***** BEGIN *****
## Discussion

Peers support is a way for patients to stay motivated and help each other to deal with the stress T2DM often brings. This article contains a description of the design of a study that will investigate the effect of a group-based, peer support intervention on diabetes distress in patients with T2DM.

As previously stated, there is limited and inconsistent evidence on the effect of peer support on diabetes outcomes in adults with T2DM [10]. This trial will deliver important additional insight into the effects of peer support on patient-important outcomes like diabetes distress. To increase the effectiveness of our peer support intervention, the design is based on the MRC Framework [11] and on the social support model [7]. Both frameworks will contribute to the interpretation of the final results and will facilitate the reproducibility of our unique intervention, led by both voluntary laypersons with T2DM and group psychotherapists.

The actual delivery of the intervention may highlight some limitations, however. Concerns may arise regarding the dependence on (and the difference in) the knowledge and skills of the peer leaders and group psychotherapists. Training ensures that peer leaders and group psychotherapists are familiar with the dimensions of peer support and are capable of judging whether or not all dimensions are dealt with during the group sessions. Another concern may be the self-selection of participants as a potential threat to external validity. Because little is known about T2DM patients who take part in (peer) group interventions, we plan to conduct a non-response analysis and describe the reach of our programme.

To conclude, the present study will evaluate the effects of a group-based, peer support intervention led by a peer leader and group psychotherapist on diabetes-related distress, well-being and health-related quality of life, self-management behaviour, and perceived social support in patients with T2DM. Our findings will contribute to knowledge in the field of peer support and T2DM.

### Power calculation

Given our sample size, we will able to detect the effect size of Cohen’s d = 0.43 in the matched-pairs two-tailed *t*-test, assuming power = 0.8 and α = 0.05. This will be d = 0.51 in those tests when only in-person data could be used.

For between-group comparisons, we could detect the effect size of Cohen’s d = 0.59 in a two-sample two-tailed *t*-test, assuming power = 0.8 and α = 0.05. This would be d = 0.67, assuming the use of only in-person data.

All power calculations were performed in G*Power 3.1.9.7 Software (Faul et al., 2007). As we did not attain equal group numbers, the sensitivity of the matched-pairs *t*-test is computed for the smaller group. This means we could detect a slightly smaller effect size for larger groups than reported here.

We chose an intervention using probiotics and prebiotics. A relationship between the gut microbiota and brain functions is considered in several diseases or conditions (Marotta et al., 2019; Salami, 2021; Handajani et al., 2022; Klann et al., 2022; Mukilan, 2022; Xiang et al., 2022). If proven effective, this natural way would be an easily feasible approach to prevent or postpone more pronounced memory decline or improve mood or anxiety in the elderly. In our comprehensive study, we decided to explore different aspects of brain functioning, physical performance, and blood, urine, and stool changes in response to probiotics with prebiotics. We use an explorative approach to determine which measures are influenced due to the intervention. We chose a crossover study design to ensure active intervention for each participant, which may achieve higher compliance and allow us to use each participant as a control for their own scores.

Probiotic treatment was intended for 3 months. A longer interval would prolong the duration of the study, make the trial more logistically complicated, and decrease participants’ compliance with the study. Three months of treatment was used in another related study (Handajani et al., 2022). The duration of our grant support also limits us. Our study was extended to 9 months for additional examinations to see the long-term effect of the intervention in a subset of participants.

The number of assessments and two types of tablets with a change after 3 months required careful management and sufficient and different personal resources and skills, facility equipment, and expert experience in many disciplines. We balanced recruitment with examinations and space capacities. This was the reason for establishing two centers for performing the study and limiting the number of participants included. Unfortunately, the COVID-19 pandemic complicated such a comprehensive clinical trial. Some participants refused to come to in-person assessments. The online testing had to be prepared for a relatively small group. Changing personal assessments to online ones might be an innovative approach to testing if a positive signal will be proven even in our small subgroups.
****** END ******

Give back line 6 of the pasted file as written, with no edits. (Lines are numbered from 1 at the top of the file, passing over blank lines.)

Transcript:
### Power calculation